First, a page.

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Thread: flying with a handbike

  1. #1

    flying with a handbike

    Hi all,
    I need to fly with my handbike from the US to Europe. Have any of you done this before? Where and how do you pack your handbike?
    Thank you!

  2. #2
    I flew from the UK to Tasmania with my handbike. I put the wheels on the seat and wrapped the whole thing in loads of bubble wrap secured with duct-tape.

  3. #3
    Quote Originally Posted by Adrian View Post
    I flew from the UK to Tasmania with my handbike. I put the wheels on the seat and wrapped the whole thing in loads of bubble wrap secured with duct-tape.
    Thanks Adrian. After wrapping it did you fit it in a box or some kind of bag?

  4. #4
    I bubble wrap the cranks/shifters/derailuer. I put my race wheels in a wheelbox, then I put my stock wheels on the bike. Then I zip tie the chain to the fram, and flip the front wheel so the cassette is on the opposite side of the bike than it should be. This will allow you to roll the bike around in the airport, without the chain engaging the chainring.

    They shouldn't charge you for the handcycle or the wheelbags. Make sure to use the term sports wheelchair equipment, and not bike so they will not charge.

    Also, be carefull wen making your flight plans. If you have a connecting flight that has a small plane, your bike is not going to make the entire flight with you. Just make sure the US connecting flights are on a super 80 or larger. Also make sure to arrive extra early when departing Europe. My wife and I missed our first plane out of Poland, and it was a nightmare the rest of the trip, we ended up making 4 hops instead of 2 because they did not have planes large enough for 2 handcycles.

  5. #5
    I remove the drivetrain from the bike: cranks, chain, derailleur, etc... Basically, everything but the frame, fork, and wheels. I leave the brake(s) on and just zip-tie the lever to the fork. All of the stuff I removed goes into my checked luggage. I made a few "panels" out of some strong plastic sheet that I then attach to the bike (using various means). I find that it's a much cleaner approach than using bubble wrap or cardboard, and the panels can be used over and over.

    Also, leaving it relatively assembled would allow baggage handlers to see that it is actually something fragile. If it's all wrapped up and doesn't have wheels on it, the chances are it will just get handled like a stroller, skis, golf clubs, etc... I also put wheelchair stickers on the plastic panels. If the baggage crew can see that it is adaptive equipment, they MIGHT be more likely to handle it with care. Then again, I watched one of them put my racing chair on a luggage conveyor (coming off the plane) and just let 'er rip. It fell straight to the tarmac! Now, I always tie the front wheel of my bike to the fork so that it doesn't roll away.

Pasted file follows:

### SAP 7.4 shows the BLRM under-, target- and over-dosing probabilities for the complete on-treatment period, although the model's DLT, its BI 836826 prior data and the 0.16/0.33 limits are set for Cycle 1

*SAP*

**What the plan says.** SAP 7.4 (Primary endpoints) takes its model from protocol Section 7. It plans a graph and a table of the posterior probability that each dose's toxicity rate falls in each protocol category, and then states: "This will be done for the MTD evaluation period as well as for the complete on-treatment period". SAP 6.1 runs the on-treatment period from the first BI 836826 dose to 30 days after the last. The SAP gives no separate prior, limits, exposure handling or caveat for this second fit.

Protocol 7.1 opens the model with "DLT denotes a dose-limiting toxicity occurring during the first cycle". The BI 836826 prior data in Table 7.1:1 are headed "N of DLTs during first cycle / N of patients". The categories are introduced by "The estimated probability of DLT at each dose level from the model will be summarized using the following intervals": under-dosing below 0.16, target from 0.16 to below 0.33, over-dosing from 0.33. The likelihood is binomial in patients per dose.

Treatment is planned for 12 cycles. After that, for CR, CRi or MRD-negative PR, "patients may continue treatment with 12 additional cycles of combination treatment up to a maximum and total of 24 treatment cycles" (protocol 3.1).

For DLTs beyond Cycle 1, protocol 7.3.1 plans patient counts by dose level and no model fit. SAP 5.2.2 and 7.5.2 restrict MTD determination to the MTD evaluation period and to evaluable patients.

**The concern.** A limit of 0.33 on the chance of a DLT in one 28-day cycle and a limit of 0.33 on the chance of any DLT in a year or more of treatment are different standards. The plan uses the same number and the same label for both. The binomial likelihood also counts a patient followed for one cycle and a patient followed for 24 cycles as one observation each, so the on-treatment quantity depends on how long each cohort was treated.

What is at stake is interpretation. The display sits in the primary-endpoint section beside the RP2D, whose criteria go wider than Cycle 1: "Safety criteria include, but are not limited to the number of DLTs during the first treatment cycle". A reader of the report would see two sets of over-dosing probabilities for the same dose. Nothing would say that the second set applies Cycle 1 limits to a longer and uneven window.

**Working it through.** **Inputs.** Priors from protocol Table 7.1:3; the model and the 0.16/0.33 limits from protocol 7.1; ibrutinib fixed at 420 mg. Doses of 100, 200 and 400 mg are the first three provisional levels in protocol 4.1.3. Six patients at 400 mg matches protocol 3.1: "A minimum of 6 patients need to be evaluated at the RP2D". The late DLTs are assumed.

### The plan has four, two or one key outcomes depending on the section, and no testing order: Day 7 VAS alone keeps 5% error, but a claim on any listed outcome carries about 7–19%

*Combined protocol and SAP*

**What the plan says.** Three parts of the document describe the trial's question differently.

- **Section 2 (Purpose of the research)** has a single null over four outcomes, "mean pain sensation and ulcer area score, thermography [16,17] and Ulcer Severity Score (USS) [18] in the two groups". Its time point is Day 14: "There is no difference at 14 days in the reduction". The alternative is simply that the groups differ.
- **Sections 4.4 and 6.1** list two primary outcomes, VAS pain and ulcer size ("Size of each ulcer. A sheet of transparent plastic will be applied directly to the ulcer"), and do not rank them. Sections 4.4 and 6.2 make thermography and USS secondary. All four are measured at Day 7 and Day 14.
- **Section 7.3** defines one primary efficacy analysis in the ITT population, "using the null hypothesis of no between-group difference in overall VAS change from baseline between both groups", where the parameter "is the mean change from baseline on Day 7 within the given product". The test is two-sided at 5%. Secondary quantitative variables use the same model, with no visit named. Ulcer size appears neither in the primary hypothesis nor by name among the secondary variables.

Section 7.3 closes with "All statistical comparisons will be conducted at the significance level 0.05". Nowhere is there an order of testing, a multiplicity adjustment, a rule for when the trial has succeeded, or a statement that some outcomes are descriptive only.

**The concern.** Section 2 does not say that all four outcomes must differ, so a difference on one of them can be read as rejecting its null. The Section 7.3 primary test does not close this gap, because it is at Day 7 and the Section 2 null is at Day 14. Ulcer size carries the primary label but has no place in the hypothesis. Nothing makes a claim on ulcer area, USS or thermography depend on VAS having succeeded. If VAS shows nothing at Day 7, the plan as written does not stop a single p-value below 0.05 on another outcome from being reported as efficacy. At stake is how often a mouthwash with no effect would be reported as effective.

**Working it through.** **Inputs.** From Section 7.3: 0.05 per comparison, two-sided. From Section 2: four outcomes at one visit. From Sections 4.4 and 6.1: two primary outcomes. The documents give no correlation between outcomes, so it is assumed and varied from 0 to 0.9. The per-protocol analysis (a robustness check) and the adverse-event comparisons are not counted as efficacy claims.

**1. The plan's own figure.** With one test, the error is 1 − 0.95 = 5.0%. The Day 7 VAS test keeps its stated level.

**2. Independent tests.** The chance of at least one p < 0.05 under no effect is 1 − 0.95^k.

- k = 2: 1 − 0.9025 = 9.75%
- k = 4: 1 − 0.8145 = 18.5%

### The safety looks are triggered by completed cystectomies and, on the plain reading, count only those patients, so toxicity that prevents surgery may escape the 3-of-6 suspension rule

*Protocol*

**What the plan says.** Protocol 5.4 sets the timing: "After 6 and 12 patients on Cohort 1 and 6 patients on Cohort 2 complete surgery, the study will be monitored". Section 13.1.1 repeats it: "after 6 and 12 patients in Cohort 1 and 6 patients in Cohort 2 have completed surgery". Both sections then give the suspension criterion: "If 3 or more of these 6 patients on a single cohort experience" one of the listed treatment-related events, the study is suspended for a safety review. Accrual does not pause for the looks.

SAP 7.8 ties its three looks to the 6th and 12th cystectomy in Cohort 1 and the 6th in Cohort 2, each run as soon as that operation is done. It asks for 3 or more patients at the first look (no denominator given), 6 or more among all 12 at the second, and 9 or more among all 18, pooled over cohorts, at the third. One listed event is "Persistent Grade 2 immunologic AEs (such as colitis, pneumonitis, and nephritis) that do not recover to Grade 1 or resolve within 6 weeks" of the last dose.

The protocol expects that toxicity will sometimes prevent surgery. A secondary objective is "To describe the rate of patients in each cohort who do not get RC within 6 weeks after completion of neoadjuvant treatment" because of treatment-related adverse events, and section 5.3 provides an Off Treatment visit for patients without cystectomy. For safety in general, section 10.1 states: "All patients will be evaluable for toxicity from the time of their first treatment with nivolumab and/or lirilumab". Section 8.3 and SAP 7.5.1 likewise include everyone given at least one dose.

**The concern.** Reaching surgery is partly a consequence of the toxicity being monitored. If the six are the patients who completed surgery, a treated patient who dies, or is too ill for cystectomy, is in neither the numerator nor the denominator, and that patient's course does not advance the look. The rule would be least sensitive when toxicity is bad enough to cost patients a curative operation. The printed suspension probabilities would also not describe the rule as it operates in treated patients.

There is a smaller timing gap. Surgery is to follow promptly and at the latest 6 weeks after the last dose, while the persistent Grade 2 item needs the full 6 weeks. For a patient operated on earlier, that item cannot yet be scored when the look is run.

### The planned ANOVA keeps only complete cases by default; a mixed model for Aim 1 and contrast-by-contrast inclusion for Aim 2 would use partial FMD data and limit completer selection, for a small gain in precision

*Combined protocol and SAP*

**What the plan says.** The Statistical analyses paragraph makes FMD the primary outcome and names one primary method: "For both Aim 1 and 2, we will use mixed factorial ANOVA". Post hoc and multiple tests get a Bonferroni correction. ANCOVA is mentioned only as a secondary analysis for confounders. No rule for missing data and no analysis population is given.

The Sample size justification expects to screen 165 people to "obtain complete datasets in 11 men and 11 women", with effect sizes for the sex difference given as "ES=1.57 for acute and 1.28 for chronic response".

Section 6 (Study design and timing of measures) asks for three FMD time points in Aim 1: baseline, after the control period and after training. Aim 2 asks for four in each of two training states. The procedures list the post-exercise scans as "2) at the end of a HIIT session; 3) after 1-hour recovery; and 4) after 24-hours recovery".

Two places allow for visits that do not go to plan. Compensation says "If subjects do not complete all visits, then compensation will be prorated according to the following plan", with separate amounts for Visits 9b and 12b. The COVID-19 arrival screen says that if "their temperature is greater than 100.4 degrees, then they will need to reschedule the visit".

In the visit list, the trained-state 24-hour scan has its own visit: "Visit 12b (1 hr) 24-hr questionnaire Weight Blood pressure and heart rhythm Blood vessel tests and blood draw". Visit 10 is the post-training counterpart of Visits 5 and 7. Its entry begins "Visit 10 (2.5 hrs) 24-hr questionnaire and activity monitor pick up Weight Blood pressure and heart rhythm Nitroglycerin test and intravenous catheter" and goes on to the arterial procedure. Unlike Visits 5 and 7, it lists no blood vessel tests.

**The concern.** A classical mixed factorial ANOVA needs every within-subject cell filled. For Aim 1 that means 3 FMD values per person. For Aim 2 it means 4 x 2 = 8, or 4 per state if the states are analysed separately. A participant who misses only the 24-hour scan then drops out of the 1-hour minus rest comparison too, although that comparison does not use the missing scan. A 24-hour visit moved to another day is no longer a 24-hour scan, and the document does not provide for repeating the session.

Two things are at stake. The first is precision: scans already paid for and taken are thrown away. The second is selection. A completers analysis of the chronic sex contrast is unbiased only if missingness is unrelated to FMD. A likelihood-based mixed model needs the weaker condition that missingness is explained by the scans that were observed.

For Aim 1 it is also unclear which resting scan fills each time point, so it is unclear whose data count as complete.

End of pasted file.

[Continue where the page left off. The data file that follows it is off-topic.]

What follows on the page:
6. #6
    Senior Member elarson's Avatar
    Join Date
    Mar 2012
    The Netherlands
    Have not travelled specifically with a handbike, but for the wheelchair we use bubble wrap so they can see what it is. I like @The_Wheel_Life idea of putting a wheelchair sticker/label on it too.

    As a note, European law allows every passenger up to 2 pieces of mobility equipment (regardless of where you are travelling from). If they try to charge you extra mention (EC) 1107/2006. Here is a good overview guide.
    Partner of an incredible stroke survivor. Limitations: hemiparesis and neglect (functional paralysis and complete lack of awareness on one side). Equipment: TiLite ZRA 2 and 2GX, Spinergy ZX-1, RioMobility Firefly. Knowledge: relative newbie for high-level equipment (2012), but willing to try to help others who are new with similar limitations (definitely not a guru, but inquisitive).

  7. #7
    Quote Originally Posted by maf View Post
    Thanks Adrian. After wrapping it did you fit it in a box or some kind of bag?
    No. I just removed the wheels and put them on the seat, wrapped the whole thing in loeads of bubble wrap (the stuff with the big bubbles), made sure that there were no unsecured flabs or edges of buble wrap by using plenty of duct tap, secured some name and address tags with string and more duct tape. They were happy to accept it like that. If it was to go into a box/crate they would have charged it as freight but as it was it was free.

  8. #8
    TopEnd has a great travel bag. It comes with thick foam padding to wrap around the entire bike. The bag is designed to remove the fork and put it on top of the frame. It's available for $300. In my experience, this is the easiest way to fly. I've even travelled alone with and been able to lift the bag onto my lap and roll.

  9. #9
    Thank you all for the advice. I think bubble wrap and stickers would be my best option. The Top End bag looks very good, I might get it in the future.

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